It wasnt in error that I trimmed her soles. When I bought her the lady that trimmed her trimmed the outside of her feet and she was walking on her soles. She could not walk because of this. I only trimmed it enough that she was walking on the hoof itself instead of the soles. She was much more comfortable when I did this. She had also not trimmed them correctly and had her sitting strait up and down and she was knuckling over when she walked. So I trimmed them slightly so she wasnt buckling over. My shoer came out 5 days later to trim her feet and do it the right way. What I did didnt hurt her. She was much more comfortable after we did it and my shoer wasnt yelling at me so I know I couldnt have done to bad. He's one that isnt shy and will willing tell you his opinion. He is also very good with founder in horses. He has alot of people that he has helped them get their horses back to normal or darn close. I fully trust him. And he works with my vet so if my vet trusts him how can I not!
     
    11-25-2009, 11:18 PM
  #10
Trained
Quote:
Originally Posted by GandRPaints    
When I bought her the lady that trimmed her trimmed the outside of her feet and she was walking on her soles. She could not walk because of this. I only trimmed it enough that she was walking on the hoof itself instead of the soles. She was much more comfortable when I did this. She had also not trimmed them correctly and had her sitting strait up and down
Please learn all you can about hoof function. There is a lot of recent research & findings that have changed the way many think about horse's feet.

If she was more comfortable after the trim, then you likely didn't do anything too bad, but her comfort was probably more about taking her heels down to a better angle than the soles. The walls of the horse's feet are not meant to support the whole horse at all. The soles are on the bottom of the foot for a reason - to support the horse along with the walls & prevent the horse effectively being hung from her laminae, as she will be if peripherally loaded.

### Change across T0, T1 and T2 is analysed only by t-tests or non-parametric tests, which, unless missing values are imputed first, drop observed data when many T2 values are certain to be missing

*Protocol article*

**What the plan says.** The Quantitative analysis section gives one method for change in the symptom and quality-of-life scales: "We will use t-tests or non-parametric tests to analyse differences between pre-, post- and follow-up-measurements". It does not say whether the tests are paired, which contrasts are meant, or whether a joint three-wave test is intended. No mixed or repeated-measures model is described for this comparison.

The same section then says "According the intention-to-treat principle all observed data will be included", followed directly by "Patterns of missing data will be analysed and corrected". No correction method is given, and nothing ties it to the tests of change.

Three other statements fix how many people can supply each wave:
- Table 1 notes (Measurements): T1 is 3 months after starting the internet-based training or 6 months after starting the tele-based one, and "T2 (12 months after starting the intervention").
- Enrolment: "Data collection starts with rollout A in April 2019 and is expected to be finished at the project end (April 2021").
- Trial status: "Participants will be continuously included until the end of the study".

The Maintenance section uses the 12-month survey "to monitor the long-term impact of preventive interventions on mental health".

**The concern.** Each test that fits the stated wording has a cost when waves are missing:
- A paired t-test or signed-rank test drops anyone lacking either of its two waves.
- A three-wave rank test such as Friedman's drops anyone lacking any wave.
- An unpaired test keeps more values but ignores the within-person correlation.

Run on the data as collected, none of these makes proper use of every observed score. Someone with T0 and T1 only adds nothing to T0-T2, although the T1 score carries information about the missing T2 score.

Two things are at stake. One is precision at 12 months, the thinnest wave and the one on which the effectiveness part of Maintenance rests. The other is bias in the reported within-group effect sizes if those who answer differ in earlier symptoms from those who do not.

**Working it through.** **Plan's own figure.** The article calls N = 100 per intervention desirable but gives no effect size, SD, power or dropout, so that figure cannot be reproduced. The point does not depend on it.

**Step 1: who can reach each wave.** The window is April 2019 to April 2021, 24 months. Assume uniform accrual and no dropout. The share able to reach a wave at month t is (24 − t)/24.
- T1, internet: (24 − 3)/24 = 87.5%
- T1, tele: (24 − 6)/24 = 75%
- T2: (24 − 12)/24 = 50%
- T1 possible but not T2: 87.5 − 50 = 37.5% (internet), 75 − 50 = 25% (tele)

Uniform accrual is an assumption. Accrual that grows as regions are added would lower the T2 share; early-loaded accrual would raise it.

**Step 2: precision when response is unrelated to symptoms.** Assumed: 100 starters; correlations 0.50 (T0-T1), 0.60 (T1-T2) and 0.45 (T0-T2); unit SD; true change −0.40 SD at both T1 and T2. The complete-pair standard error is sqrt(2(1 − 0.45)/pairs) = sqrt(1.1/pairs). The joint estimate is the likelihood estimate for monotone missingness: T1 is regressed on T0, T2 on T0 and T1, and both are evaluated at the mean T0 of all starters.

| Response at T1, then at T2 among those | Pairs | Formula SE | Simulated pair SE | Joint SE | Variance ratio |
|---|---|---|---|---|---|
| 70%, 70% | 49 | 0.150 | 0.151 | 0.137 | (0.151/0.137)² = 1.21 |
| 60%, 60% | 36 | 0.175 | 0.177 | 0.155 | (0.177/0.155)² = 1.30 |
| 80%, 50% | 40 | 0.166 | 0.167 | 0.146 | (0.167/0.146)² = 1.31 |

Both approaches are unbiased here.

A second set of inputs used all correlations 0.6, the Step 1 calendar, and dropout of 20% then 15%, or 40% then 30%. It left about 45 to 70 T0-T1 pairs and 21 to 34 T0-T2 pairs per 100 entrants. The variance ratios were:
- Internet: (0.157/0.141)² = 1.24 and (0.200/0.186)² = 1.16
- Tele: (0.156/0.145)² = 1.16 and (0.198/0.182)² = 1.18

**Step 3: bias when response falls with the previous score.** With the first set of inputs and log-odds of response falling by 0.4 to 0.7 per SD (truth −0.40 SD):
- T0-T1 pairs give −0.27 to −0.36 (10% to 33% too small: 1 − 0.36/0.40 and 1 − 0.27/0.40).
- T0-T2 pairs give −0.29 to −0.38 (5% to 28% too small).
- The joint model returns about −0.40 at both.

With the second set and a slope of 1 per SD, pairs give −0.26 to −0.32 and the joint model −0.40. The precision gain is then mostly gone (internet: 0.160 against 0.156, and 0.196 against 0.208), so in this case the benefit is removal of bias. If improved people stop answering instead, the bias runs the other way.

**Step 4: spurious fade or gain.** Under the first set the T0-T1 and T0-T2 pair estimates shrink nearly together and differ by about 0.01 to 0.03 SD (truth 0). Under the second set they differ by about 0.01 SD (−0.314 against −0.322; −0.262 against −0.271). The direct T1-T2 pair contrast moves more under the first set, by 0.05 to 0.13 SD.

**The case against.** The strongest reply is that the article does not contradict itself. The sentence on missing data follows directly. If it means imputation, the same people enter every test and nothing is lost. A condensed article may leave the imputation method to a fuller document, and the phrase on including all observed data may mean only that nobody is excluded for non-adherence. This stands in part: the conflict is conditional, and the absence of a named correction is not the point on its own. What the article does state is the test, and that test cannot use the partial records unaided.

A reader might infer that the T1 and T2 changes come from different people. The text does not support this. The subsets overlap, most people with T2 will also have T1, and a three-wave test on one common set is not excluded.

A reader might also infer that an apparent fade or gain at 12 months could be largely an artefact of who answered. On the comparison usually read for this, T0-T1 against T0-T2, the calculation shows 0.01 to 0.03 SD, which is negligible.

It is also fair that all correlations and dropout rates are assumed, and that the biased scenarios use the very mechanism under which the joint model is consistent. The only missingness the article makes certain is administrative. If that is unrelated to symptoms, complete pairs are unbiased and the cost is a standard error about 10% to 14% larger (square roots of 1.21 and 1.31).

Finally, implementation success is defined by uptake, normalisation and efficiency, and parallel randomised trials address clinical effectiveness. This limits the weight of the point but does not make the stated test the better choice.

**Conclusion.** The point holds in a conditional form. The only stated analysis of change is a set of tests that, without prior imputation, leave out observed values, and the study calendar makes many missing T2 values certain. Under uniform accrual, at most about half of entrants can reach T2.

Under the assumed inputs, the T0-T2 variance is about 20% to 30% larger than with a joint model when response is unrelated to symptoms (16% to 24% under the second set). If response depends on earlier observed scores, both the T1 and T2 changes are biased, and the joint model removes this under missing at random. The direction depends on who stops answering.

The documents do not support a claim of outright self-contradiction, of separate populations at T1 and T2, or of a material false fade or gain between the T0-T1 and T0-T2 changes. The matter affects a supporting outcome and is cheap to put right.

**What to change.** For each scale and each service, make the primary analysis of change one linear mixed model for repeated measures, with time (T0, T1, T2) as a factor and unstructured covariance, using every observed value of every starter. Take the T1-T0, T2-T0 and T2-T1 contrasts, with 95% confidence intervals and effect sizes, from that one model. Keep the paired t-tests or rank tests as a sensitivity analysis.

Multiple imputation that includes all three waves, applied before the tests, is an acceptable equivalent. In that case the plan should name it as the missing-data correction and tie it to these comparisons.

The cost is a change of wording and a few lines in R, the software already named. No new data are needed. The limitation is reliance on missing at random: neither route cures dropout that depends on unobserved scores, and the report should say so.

In addition to the above being a problem for a healthy horse, this is a foundered one, which means her laminae are already disconnected & in no fit state to support anything. Her pedal bones are likely pointing into the ground at the toe and her soles are probably already over thin, especially around the edges. Peripheral loading will likely cause further descent of the coffin bone. So thinning sole is not at all advisable in this case. Instead, ensuring the walls are relieved of pressure, to allow them to be able to grow down strongly, and padding her soles to provide more protection while they're thin & the primary support is the way I'd handle it.

Quote:
He is also very good with founder in horses. He has alot of people that he has helped them get their horses back to normal or darn close. I fully trust him. And he works with my vet so if my vet trusts him how can I not!
Great if he & your vet are indeed as knowledgeable & deserving of your trust as you believe, but how do you know your vet knows what they're on about, without learning the principles yourself?? As mentioned, there is a lot of recent information come to light to change people's approaches & it's not a given that your vet or farrier is up with it all. Not saying they're not either, but speaking from personal(& clients, & heaps of people I know) experiences, there are many out there who are way out, so it pays to do your own research & not trust anyone blindly, no matter what kind of 'expert' they claim to be. Best wishes!
     

Tags
founder, hoof problems, hooves, laminitis, miniature